Elementary Empathy

Maria Konnikova praises the cold rationalist Sherlock Holmes as the paragon of empathy:

Sterilised empathy might not be sterilised so much as expanded, from an emotional ability to an essential element in creativity and problem-solving. The emotional element in empathy is itself a limited one. It is selective and often prejudicial — we tend to empathise more with people whom we know or perceive to be like us, or simply when we have more mental space to bother. Empathy can be all the more powerful and creative in its cognitive form when it is independent of context and emotional outpouring.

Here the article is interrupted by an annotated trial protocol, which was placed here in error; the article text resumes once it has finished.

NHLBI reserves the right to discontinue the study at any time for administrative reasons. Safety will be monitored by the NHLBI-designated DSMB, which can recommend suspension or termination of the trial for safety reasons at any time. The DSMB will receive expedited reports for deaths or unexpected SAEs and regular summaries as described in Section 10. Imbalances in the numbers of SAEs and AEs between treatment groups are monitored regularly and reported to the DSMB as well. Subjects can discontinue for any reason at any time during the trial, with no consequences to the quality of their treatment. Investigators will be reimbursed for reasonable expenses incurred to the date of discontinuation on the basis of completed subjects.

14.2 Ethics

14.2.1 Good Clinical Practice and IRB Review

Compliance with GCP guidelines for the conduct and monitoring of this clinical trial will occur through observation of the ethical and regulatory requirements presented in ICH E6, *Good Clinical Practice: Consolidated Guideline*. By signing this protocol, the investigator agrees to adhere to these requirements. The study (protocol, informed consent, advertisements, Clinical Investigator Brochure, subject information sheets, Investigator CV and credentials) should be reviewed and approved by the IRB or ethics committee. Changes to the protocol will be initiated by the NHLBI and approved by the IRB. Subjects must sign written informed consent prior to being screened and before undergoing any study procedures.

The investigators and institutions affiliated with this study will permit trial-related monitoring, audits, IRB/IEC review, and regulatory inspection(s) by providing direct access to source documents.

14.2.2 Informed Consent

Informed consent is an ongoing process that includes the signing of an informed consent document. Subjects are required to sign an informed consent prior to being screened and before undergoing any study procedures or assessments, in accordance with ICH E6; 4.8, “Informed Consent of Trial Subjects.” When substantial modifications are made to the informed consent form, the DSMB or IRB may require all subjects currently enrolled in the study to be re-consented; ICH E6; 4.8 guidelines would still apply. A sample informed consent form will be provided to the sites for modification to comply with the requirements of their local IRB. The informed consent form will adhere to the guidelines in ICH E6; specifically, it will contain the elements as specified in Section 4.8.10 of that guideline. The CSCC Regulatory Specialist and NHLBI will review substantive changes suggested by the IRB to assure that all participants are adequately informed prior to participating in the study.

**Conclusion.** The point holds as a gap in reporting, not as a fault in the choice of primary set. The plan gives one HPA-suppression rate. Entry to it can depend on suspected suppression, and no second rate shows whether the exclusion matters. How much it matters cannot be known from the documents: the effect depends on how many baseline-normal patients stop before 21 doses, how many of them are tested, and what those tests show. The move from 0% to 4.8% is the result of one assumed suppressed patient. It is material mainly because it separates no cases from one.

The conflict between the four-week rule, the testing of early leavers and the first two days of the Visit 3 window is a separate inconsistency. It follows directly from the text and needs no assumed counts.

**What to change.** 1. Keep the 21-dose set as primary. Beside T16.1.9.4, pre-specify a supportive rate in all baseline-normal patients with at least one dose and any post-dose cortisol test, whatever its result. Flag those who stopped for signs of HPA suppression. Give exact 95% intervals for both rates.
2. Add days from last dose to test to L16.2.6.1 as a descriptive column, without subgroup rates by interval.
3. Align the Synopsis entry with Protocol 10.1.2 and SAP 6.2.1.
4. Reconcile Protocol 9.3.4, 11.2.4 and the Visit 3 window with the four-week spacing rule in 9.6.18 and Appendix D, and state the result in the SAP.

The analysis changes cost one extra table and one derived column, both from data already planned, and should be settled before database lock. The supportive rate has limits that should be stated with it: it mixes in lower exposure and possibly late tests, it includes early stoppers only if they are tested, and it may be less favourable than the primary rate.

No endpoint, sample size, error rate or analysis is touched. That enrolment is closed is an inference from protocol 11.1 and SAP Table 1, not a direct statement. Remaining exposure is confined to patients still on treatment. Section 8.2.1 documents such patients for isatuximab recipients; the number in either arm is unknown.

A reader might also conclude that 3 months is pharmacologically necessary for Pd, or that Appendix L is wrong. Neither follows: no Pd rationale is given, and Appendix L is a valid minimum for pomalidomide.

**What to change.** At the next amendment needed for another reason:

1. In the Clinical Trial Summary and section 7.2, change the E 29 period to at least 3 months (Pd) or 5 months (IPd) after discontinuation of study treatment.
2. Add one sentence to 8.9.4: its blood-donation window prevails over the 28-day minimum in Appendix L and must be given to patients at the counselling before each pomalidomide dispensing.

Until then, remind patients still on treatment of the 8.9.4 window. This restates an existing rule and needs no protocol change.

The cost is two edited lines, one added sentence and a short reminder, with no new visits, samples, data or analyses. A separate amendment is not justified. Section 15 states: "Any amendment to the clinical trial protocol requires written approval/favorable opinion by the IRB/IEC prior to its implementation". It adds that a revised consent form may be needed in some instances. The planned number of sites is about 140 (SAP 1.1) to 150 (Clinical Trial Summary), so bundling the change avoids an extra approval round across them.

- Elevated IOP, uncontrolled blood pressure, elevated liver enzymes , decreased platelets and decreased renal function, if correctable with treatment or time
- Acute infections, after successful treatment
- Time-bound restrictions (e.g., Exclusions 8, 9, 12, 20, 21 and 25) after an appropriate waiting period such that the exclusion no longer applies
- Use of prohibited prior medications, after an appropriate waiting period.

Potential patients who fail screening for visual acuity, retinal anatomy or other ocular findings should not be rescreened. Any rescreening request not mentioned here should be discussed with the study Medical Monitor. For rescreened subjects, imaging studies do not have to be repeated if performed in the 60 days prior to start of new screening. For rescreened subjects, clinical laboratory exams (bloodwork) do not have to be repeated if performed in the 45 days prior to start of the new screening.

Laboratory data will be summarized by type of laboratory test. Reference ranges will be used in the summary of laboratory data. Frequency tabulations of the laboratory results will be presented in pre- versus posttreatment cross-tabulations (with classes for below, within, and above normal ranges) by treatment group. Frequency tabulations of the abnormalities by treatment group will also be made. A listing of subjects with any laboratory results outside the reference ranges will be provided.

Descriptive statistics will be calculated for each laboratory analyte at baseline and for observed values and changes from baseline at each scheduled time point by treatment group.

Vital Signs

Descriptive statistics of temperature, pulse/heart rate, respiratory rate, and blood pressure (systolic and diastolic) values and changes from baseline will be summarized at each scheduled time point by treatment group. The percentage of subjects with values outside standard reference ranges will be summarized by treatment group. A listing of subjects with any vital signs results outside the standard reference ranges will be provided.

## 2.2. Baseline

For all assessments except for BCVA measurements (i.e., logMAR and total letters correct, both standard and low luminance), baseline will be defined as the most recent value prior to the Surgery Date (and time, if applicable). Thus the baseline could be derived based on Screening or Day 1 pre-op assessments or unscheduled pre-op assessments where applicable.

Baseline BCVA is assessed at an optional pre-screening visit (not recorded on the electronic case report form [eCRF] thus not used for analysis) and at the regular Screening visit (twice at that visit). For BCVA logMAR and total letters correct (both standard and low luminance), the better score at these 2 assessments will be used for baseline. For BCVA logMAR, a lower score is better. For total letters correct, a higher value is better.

Sherlock Holmes might be described as cold, it’s true. But who would you like on your side when it comes to being given a fair say, to being helped when that help is truly needed, to knowing that someone will go above and beyond the call of duty for your sake, no matter who you are or what you might have done? I, for one, would choose the cool-headed Holmes, who understands the limits of human emotions, and who seeks to ‘represent justice,’ so far as his ‘feeble powers allow’.